Wednesday, February 18, 2015

JP Morgan tops list of risky banks per new Government report

This probably will not come as a surprise. A new government agency report lists the banks that are the biggest systemic risk. You would expect the biggest banks to be on the list and they are. Here is a link to the article on Reuters. And here is a link to the actual report. Below are some quotes from the article and then a few comments.


"JP Morgan Chase & Co bears the highest potential hazard to the financial system if it were to fail, a staff study released by a U.S. government research agency showed, providing a first-of-its-kind numerical risk ranking of U.S. banks."

"The bank had a "systemic risk score" of 5.05 percent for 2013 in a group of 33 large U.S. bank holding companies, the study by staffers at the Treasury Department's Office of Financial Research (OFR) said."

. . . . 

"Citigroup Inc ranked second in the amount of havoc it could unleash on the financial system if it were to fail, with a score of 4.27 percent. Bank of America Corp was third at 3.06 percent, followed by Morgan Stanley and Goldman Sachs Group Inc, the study showed."

. . . . 

"The latest study looked at 33 U.S. banks with assets over $50 billion. At that size, such banks are deemed "systemically important" and are subject to tighter rules. The eight largest banks in the group need to meet even tougher standards. But size was not the only determining factor in measuring the risk in these banks, the study said."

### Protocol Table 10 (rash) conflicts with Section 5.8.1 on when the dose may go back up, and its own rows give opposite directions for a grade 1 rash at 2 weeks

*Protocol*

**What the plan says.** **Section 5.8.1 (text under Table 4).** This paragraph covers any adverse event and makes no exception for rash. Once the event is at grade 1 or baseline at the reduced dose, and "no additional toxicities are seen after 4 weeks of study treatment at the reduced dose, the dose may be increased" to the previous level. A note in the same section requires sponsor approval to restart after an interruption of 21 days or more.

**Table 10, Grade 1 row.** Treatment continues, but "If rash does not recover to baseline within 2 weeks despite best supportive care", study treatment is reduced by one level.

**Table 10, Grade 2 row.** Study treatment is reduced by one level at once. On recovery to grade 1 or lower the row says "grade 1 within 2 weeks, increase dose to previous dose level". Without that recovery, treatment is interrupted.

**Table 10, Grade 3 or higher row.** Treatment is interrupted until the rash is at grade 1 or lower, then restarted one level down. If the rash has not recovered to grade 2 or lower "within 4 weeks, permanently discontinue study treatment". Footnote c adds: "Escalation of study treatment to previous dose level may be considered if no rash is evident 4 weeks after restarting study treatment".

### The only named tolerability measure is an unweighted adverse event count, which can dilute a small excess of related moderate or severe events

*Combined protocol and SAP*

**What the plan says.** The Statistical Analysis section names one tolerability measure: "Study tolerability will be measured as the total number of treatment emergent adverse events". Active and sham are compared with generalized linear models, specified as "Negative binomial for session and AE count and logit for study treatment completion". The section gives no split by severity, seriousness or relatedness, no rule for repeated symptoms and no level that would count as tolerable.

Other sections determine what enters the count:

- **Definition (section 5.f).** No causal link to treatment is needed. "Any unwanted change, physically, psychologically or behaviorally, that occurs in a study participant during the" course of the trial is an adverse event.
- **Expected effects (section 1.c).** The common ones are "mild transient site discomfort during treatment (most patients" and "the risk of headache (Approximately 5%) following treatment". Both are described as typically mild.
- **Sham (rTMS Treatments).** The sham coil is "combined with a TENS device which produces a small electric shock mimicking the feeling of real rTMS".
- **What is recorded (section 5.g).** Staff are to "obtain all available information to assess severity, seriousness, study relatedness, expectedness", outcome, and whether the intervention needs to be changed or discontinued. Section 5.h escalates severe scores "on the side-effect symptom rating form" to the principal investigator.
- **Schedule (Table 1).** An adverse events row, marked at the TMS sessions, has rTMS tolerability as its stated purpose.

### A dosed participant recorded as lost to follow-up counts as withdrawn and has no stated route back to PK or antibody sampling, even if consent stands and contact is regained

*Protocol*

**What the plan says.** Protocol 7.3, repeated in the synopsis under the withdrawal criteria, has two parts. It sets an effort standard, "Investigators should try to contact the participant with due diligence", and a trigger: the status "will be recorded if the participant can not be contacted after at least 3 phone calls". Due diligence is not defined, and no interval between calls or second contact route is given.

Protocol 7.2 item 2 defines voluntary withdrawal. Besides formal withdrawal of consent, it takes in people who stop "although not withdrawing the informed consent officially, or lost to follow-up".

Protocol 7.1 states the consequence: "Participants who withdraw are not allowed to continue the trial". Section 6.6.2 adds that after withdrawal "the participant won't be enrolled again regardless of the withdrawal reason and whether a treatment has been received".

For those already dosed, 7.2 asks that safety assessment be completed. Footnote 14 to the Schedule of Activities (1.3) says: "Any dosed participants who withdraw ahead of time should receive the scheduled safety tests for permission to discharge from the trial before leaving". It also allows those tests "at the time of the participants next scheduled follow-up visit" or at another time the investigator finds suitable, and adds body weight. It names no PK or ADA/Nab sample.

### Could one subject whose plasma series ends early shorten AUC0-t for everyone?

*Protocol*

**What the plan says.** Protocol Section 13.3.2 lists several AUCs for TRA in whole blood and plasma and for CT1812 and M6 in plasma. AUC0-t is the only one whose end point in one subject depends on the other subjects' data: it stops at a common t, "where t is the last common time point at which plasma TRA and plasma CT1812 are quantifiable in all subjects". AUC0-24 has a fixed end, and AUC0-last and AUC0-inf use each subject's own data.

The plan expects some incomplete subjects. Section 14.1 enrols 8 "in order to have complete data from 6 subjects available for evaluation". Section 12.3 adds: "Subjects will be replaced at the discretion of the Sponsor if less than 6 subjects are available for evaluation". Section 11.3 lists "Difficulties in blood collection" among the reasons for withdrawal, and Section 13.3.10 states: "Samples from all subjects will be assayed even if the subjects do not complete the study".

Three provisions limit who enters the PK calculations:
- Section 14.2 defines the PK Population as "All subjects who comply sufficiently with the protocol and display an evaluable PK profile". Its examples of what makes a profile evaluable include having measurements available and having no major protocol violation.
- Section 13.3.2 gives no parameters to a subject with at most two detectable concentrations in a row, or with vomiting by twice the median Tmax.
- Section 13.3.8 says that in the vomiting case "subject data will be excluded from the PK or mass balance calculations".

"Several of the largest banks scored high in systemic importance because they dominate specific businesses, such as payments and asset custody services," the study said. "Others scored high in complexity because of their trading and derivatives businesses."
My added comments:

Again, this is not really surprising information. This story ties in well with our recent blog post about the latest BIS study on global credit risk management. It all just confirms that systemic risk is still out there and taken very seriously. We need to take it seriously as well. The article above mentions some banks "scored high in complexity because of their trading and derivatives business." Also, note the statement I underlined below on "measuring, monitoring, and evaluating multiple aspects of systemic importance" from the actual report.

Here is the introductory paragraph to the actual government report (which you can see here):

"The authors used a new dataset collected by the Federal Reserve System to evaluate the systemic importance of the largest U.S. bank holding companies by comparing their scores on size, interconnectedness, complexity, global activity, and dominance in certain customer services (known as “substitutability”). They also applied an OFR financial connectivity index to the data to measure interconnectedness. Overall, the analysis reinforces the need for measuring, monitoring, and evaluating multiple aspects of systemic importance."

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